“They’re just athletic,” Longmeadow head coach Nick St. George said. “They’re good athletes, they have good receivers, they get the ball out to their guys in space and they force you to make tackles. We missed a lot of tackles today.”

Flash cards? One of the most interesting nuggets from today’s post-game interviews was the suggestion from Smiley that the Pioneers may begin to utilize flash cards from the sideline to speed up what has already been a turbo-charged playcalling system.

But not just any ol’ flash cards. One of the main storylines with the Pioneers’ early season is how they have adopted the “Blur offense” tempo popularized by the University of Oregon under coach Chip Kelly. In recent years, Kelly’s assistants have used posterboard-sized placards consisting of four panels with seemingly any sort of picture on it –- a number, a color, a school logo, a mascot, characters from Caddyshack, hosts from ESPN College Gameday, and so forth.

Even among the increasingly-innovative college coaching ranks, Oregon’s method of calling in plays is considered radical. The only thing that’s come close so far in the MIAA in recent years might be Duxbury, which dresses five JV players in bright orange hats (nicknamed “The Amigos”) and gives them color-coded cards to hold up.

“Oh, we might be bringing those out,” Smiley said when a reporter asked about replicating the “Blur” tempo and referenced the Ducks’ flash cards.

Have they been working on it?

“Yeah, a little bit,” Smiley said.

It could be an innocent comment, and ultimately nothing could come of this. But given the progression of this offense, it could also be the next natural step.

ST. JOHN’S 35, LONGMEADOW 14

LHS 7 7 0 0 --- 14
SJS 14 7 14 0 --- 35


First Quarter
L – Frankie Elder 3 run (Eric Barsalou kick) 6:36
S – Andrew Smiley 8 run (Pat Lehane kick) 6:16
S – Micah Cummins 47 pass from Smiley (Lehane kick) 1:50

Second Quarter
L - Joe Lee 1 run (Barsalou kick) 6:51
S – Cummins 30 pass from Smiley (Lehane kick) 2:00

Third Quarter
S – Smiley 7 run (Lehane kick) 8:02
S – Davon Jones 30 pass from Smiley (Lehane kick) 1:52

Recap: No. 18 Longmeadow 14, Pinkerton (N.H.) 9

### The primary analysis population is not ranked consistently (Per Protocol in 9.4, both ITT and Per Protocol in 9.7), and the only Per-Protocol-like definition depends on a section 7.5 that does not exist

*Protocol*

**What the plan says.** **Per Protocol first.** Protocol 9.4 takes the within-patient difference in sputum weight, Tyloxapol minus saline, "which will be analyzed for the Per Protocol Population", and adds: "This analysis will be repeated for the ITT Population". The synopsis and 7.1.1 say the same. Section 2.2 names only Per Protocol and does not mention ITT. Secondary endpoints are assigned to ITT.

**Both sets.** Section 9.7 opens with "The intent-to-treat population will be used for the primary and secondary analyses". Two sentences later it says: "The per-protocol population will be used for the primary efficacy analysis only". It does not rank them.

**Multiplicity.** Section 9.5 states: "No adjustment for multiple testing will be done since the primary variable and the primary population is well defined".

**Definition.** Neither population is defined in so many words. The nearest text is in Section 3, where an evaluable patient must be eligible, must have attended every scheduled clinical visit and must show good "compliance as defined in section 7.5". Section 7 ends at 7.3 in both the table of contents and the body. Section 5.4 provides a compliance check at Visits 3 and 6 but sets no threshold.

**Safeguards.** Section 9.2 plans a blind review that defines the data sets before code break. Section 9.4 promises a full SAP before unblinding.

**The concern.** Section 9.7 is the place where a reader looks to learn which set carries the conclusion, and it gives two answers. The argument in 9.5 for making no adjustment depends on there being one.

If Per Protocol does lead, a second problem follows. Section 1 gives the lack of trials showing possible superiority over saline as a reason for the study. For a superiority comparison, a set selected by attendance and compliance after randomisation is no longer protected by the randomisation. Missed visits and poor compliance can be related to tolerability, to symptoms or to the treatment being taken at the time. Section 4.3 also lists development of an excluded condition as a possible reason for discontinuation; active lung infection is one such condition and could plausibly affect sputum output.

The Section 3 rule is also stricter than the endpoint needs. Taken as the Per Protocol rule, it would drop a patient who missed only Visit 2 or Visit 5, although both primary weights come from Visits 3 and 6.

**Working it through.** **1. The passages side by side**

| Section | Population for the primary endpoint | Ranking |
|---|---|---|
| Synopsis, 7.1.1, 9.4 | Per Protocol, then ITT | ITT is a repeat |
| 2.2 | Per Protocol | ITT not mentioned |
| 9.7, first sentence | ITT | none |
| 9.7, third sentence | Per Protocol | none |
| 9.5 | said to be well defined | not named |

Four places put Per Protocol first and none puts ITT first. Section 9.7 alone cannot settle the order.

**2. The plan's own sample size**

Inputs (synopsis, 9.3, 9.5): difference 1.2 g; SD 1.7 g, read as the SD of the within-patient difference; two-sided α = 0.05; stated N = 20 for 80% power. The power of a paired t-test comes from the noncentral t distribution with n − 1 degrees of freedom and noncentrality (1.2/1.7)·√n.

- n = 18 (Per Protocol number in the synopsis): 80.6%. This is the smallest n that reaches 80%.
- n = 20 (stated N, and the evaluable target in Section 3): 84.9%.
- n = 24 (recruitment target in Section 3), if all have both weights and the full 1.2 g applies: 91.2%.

April, 21, 2012
4/21/12
4:31
PM ET
DERRY, N.H. -- Dylan Kelleher dreaded the idea of making the 2-hour bus ride back to Longmeadow High after losing to the same Granite State boys' lacrosse power for the fourth consecutive season.

The senior attackman's four goals – and a monster effort from his teammates – helped ensure a far different outcome in the latest meeting with Pinkerton Academy.

Kelleher contributed to a 12-goal second half for the No. 18 Lancers, whose emphatic 14-9 win Saturday at Memorial Field snapped a losing streak to the Astros that started in 2009.

“Last year, they came out and smashed us right away (15-7). Two years ago, they beat us in overtime (12-11), which was unfortunate,” said Kelleher, whose club improved to 7-0. “I'm not really sure about my freshman year, but I know we lost (17-8).

“This is my senior year,” he added. “My goal was to beat Pinkerton. Finally.”

After the first period, Pinkerton appeared poised to win in a rout. Joe Appolonia (two goals) one-hopped a shot that gave New Hampshire's No. 2 team the lead just 34 seconds into the contest.

The Astros possessed the ball throughout the first frame. They forced turnovers with timely stick checks, won ground balls, recovered nicely when caught out of position, and built a 4-1 lead.

“We came off the bus a little slow. Down, 4-1, it showed the character of the team to battle back,” Longmeadow coach John Rauseo said. “We outscored them, 13-5, after the first quarter. That's a nice win.”

Momentum began to shift in Longmeadow's favor just before halftime.

Coming out of a timeout, Bennett Leveillee (three goals) scooped a deflected pass and, atop the crease, popped a quick shot past Pearce Connal (eight saves). It was the period's lone marker, registered with 12.2 left on the clock.

Pinkerton (4-2) regained its three-goal cushion after the break. Evan Sweeney charged in uncontested after Cody Desmarais forced a turnover at midfield.

Then, the game-changer: An unnecessary roughness penalty on the Astros. The flag was thrown a moment after the Lancers were whistled for a cross-check.

“It was 5-2 when we get the penalty on them and we decide to retaliate because we were upset that the kid pushed us down, and kicked the kid in the face to get the matching penalties,” Pinkerton coach Brian O'Reilly said. “They scored two quick goals and the game wasn't the same after that.”

Leveillee buried his chance in 5-on-5 play. Keegan Dudeck (three goals, assist) fired from the top of the restraining box. The goals, scored in a 41-second span, pulled the Lancers within 5-4.

But they were only heating up.

Leveillee again capitalized on a ground ball with a quick pick-and-pop near the crease. Kelleher finished an easy catch-and-shoot from the left post to briefly give the Lancers their first lead.

Drew Kelleher was also instrumental, particularly in the second half. The sophomore took 19 of the game's 27 faceoffs. He won possession for his team 10 times.

Pinkerton's Dom Corsetto (three goals, assist) whipped a game-tying, man-up goal past Glenn LaFountain (seven saves), the unsung hero of the third period. The senior stopper made point-blank saves on Josh Gallant and Peter Field midway through the stanza to prevent Pinkerton from stopping the onslaught.

Longmeadow simply crushed it in crunch time. Eight goals. Five different goal scorers.

Ryan Coombs (two goals, assist) pulled the Astros even at 7-apiece with a long-distance submarine-style shot from the top-right corner.

But, as the clock dipped under 11 minutes, Eric Barsalou (two goals) snapped the deadlock. The Lancers, on top for the third time, didn't relinquish the lead.

Instead, they poured it on.

“Pinkerton is always a good challenge for us,” Rauseo said. “It helps us gauge where we are.”

Where might that be?

“We're 7-0,” Rauseo said. “That's all I know.”